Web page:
"Trust No One"
Two facts will probably smack listeners in the face when sampling the debut solo albums from Perry Farrell and Dave Navarro: 1) Jane's Addiction was one of the truly outstanding bands of the late '80s/early '90s. 2) It's not easy living in the shadow of greatness. Jane's Addiction was the most important band to rise from the ashes of the '80s Los Angeles metal scene, creating two brilliantly twisted, highly musical masterpieces ("Nothing's Shocking" and "Ritual De Lo Habitual") and helping to wipe hair bands from the face of the earth. Though Nirvana is often credited with that feat, it was actually JA that set the stage for Seattle's grunge explosion. Unfortunately, the L.A. act parted ways right after the inaugural Lollapalooza tour -- disintegrating in a sea of bad vibes, drug abuse and unchecked ego. The band members' post-Jane's projects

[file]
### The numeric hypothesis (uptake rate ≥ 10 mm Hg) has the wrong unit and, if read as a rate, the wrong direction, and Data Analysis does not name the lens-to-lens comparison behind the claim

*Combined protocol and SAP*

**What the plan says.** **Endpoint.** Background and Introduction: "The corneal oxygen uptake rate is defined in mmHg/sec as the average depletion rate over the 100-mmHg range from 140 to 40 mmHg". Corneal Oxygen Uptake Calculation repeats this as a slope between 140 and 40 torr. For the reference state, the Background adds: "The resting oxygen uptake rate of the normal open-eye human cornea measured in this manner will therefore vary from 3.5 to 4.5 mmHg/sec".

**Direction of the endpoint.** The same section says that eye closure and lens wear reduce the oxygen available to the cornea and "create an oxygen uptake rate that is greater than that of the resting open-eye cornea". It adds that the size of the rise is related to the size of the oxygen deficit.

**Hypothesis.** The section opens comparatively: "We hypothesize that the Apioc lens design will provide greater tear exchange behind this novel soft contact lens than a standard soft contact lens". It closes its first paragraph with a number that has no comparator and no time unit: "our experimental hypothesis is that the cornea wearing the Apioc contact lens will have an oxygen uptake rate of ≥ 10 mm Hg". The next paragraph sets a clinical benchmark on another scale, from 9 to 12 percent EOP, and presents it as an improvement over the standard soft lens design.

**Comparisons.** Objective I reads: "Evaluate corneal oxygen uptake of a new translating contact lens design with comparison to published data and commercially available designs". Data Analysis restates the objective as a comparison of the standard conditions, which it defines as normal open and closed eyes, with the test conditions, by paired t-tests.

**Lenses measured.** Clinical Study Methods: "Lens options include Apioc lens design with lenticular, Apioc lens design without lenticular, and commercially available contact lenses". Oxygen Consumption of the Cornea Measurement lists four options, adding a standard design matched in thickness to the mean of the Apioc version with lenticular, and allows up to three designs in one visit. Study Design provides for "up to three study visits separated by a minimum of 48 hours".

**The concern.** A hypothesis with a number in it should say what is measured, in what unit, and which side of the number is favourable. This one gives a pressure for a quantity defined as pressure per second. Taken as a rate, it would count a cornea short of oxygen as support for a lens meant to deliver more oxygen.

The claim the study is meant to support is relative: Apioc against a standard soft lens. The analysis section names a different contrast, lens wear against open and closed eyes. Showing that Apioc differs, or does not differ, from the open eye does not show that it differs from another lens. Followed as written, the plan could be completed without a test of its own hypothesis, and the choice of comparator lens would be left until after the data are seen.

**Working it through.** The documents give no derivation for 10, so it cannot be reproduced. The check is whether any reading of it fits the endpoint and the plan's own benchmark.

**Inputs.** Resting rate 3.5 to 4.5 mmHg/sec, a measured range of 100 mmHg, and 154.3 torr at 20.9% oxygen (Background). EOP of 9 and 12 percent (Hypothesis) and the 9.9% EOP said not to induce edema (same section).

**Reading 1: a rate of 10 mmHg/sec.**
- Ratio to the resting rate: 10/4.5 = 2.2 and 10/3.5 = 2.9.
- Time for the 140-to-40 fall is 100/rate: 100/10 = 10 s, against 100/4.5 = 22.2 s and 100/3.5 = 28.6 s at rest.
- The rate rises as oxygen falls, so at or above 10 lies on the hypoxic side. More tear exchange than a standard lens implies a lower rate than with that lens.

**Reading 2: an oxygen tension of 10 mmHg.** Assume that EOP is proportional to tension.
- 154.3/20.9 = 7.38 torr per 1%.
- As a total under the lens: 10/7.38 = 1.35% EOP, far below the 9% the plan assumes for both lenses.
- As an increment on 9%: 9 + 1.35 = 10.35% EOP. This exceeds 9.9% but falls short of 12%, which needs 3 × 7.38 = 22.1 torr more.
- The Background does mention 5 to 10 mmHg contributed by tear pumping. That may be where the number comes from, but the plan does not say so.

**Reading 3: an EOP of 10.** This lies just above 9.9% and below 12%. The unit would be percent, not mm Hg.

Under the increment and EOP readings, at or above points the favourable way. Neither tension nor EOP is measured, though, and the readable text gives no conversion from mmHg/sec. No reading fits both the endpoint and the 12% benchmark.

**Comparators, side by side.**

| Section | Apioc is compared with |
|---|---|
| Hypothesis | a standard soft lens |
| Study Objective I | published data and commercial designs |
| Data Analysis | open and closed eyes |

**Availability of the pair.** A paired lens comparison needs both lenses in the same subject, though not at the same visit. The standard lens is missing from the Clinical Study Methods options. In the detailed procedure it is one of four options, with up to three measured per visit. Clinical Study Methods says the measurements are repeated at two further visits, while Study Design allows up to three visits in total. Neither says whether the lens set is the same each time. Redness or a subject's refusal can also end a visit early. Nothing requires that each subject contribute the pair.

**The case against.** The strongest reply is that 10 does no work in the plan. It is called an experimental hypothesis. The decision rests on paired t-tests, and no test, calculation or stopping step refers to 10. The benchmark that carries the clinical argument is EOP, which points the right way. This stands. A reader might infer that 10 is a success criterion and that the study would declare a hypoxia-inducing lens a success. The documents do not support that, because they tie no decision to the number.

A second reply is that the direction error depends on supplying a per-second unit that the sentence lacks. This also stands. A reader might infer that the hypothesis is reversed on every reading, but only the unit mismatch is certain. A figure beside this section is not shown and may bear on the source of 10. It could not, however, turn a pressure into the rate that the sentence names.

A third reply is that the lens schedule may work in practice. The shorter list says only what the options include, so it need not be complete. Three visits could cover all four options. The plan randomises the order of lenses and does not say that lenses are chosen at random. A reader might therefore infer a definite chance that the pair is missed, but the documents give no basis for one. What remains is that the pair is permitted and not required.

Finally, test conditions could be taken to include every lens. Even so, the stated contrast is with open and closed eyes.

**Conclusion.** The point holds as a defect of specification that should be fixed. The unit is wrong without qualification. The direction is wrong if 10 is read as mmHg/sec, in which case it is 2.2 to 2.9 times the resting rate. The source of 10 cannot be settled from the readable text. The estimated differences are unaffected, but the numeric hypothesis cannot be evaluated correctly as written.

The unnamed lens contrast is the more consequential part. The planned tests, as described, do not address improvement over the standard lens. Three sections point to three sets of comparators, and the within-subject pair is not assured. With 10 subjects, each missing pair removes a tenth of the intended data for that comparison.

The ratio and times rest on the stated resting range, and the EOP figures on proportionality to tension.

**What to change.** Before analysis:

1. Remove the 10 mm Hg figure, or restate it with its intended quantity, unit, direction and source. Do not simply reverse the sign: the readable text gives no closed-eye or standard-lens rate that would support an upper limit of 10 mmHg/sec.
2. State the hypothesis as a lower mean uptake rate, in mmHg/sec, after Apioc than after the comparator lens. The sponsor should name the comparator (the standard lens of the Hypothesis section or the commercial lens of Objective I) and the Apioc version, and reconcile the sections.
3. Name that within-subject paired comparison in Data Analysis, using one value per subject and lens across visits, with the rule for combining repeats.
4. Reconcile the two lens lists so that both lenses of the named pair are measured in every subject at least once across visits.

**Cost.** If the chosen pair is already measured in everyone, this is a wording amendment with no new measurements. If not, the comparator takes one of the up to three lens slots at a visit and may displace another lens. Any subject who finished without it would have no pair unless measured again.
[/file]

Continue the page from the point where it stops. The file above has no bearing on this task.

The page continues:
characters to his long-delayed solo project, including Pearl Jam alum Matt Chamberlain, Marilyn Manson sidekick Twiggy Ramirez and Jane's/Porno For Pyros stick twirler Stephen Perkins. Leaving most of his trademark guitar histrionics at home, Navarro concentrates on singing and songwriting on "Trust." That's not necessarily a bad thing: The world isn't exactly sitting on the edge of its seat in anticipation of a record full of guitar solos. On the other hand, Navarro doesn't sing or write nearly as compellingly as he plays the six-string. With no axes to grind -- musically, lyrically or even figuratively -- Navarro sinks into the murky waters of self-absorption, producing 10 songs that provoke almost no reaction. With sophomoronic lyrics like "There is no love left in your eyes/There is love between you thighs," you'd almost think you stumbled into the latest cringe-worthy piece of crap from Aerosmith. To his credit, Navarro isn't living on past glories here, opting to try his hand at creating something wholly new (for him). However, you'd think a guy who claims to sleep in a coffin would have something a little darker to offer. Instead, Navarro elects to play it safe, resulting in an album that has nothing to say on any level. It's not bad, it's just boring, which is one of the worst things you can say about any record. In that sense, Navarro's efforts are reminiscent of Smashing Pumpkin James Iha's forgettable 1998 solo shot: inoffensive but utterly unmoving. I'd trade both of these discs for just one song as good as "Had a Dad," "Whores" or "Three Days." Or "Ain't No Right." Or "Classic Girl." Or "Mountain Song." Or "Pigs in Zen." Or "Idiots Rule." Or...well, you get the point.